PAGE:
Providers should think seriously about leveraging online reviews

In 2012, tension over online doctor reviews ran high. As the New York Times reported, physicians were turning to third-party reputation management firms who used legal threats to silence critical patients on the web. Information freedom non-profits and tech media outlets responded with investigations and an FTC complaint.

As a former practitioner, I sympathize with some doctors’ apprehension about online reviews; the desire to protect oneself from unfair or unwarranted criticism is all-too relatable. But patients have a right to talk about their experiences. Censorship also doesn’t work, especially in the age of the internet. Gag orders will not silence angry patients. Those patients will simply find ways to air their opinions anonymously, regardless of whether their grievances are legitimate.

And other patients will listen. According to Nielsen’s 2011 Global Trust in Advertising Survey, 70 percent of global consumers trust online reviews, making them the second-most trusted form of advertising. In a recent survey conducted by Search Engine Land, 72 percent of consumers said they give the same weight to online reviews that they do to personal recommendations. In other words, consumers rely heavily on online resources to make purchasing decisions – and healthcare consumers are no different.

The significance of this trend has not been lost on policymakers and other healthcare architects, who are working quickly to advance pay-for-performance healthcare models. Patient satisfaction, as measured through ratings and reviews, will soon be tied to compensation for employed doctors. In the independent setting, online reviews already affect income directly to the extent that potential new patients are attracted or repelled.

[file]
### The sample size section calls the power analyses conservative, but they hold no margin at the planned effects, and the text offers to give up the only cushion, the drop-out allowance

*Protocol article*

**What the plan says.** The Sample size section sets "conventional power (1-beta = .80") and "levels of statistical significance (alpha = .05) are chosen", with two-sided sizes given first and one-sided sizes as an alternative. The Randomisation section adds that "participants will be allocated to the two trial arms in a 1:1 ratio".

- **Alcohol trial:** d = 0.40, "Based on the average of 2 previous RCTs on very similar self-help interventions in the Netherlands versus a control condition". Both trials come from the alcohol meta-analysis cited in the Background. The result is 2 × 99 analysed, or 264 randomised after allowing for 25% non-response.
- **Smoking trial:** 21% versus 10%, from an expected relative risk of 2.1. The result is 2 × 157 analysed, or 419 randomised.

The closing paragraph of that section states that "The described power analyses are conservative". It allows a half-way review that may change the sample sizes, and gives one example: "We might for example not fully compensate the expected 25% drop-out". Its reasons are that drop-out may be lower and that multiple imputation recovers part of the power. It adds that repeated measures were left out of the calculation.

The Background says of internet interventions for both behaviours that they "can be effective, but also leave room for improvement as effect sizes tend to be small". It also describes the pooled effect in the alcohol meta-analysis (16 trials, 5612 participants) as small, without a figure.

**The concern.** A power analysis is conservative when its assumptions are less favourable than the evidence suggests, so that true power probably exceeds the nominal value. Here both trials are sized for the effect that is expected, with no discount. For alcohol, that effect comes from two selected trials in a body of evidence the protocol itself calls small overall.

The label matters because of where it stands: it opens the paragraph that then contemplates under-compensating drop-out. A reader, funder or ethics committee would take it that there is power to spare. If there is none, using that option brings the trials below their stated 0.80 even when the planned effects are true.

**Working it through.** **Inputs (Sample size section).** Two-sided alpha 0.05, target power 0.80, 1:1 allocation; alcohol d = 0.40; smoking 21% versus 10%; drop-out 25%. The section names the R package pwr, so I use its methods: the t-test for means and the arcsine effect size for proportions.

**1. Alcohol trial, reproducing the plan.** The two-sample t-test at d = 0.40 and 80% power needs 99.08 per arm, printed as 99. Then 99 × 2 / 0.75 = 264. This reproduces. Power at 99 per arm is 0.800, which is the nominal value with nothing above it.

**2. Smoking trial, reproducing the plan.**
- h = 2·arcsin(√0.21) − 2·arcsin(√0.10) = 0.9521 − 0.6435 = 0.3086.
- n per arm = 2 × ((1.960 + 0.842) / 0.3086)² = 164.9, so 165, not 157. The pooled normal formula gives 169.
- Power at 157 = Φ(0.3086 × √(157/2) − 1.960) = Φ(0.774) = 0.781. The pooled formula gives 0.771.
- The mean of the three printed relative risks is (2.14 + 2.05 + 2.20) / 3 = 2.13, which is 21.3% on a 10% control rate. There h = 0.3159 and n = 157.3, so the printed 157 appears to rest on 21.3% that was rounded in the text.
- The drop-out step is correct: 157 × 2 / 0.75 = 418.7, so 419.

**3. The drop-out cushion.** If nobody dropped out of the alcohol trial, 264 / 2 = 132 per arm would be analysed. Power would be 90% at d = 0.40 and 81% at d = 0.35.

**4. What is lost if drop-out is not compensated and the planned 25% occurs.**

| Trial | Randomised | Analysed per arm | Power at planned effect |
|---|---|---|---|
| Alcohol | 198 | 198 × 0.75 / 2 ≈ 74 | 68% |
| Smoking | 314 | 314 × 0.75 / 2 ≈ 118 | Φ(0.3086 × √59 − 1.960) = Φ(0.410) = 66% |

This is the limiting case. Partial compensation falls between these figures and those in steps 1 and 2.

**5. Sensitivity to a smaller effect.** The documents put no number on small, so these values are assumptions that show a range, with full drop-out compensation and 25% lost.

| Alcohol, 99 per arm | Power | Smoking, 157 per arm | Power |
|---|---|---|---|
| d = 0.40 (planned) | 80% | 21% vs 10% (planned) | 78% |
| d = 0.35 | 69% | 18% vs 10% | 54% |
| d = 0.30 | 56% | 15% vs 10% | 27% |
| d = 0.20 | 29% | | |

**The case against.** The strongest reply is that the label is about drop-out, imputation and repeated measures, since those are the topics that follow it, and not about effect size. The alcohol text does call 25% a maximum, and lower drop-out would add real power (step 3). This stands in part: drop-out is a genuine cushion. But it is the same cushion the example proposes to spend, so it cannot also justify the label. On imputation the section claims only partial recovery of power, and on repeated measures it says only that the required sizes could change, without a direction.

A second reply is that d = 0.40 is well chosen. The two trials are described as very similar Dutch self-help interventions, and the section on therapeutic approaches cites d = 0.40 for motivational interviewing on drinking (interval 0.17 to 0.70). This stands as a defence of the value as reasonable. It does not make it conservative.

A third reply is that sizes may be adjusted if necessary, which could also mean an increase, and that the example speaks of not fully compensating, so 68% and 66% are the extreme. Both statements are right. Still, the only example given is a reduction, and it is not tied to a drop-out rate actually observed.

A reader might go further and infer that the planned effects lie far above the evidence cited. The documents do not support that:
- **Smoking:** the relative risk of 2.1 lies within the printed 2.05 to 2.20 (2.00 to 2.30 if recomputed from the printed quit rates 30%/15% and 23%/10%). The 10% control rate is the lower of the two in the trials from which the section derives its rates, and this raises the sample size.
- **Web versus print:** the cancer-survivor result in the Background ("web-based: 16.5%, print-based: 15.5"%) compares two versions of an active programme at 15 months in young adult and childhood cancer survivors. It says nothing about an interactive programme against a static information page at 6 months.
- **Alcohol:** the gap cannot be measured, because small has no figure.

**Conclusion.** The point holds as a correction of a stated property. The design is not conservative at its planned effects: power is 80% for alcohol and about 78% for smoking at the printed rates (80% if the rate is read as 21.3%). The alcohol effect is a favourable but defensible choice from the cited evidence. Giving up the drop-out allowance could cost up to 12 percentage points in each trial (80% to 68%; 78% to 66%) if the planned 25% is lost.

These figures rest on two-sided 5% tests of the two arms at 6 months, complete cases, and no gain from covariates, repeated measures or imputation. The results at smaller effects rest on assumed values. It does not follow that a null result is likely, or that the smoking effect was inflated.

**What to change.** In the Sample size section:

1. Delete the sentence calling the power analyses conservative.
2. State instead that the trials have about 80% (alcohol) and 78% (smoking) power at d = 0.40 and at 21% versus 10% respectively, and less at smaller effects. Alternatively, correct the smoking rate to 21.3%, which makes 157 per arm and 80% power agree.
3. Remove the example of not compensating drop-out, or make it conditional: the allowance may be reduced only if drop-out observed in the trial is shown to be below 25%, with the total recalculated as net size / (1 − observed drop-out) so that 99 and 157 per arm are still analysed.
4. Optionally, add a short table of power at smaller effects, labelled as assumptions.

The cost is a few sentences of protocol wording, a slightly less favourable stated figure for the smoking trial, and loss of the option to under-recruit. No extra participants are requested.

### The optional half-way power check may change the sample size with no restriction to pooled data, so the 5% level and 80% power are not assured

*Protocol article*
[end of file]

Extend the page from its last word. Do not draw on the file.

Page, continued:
For patients to broadcast their opinions to the world – impacting physicians’ reputations and their wallets – is a major change, and perhaps alarming. But I believe that healthcare providers should actively support reviews for reasons beyond transparency and future-preparedness: reviews are meaningful and empowering for patients, and can be a valuable business driver.

As noted above, the majority of consumers give the same degree of credence to online reviews that they do to word of mouth. Consider for a moment this extraordinary development. The commentary of strangers online has become as important as the opinions of our friends, families, and colleagues. This is clearly an indicator of the public’s growing trust in the quality of information on the web. And there is every reason to believe the trend will continue, and that online reviews will soon eclipse word of mouth in their importance for patients.

Perhaps more than any other fact, this should convince providers to think seriously about leveraging online reviews. Preparing for the healthcare system’s inevitable drive toward transparency is not just a way for doctors to better serve their patients. It is a potential driver of new business that providers can use to remain viable and competitive in a shifting landscape.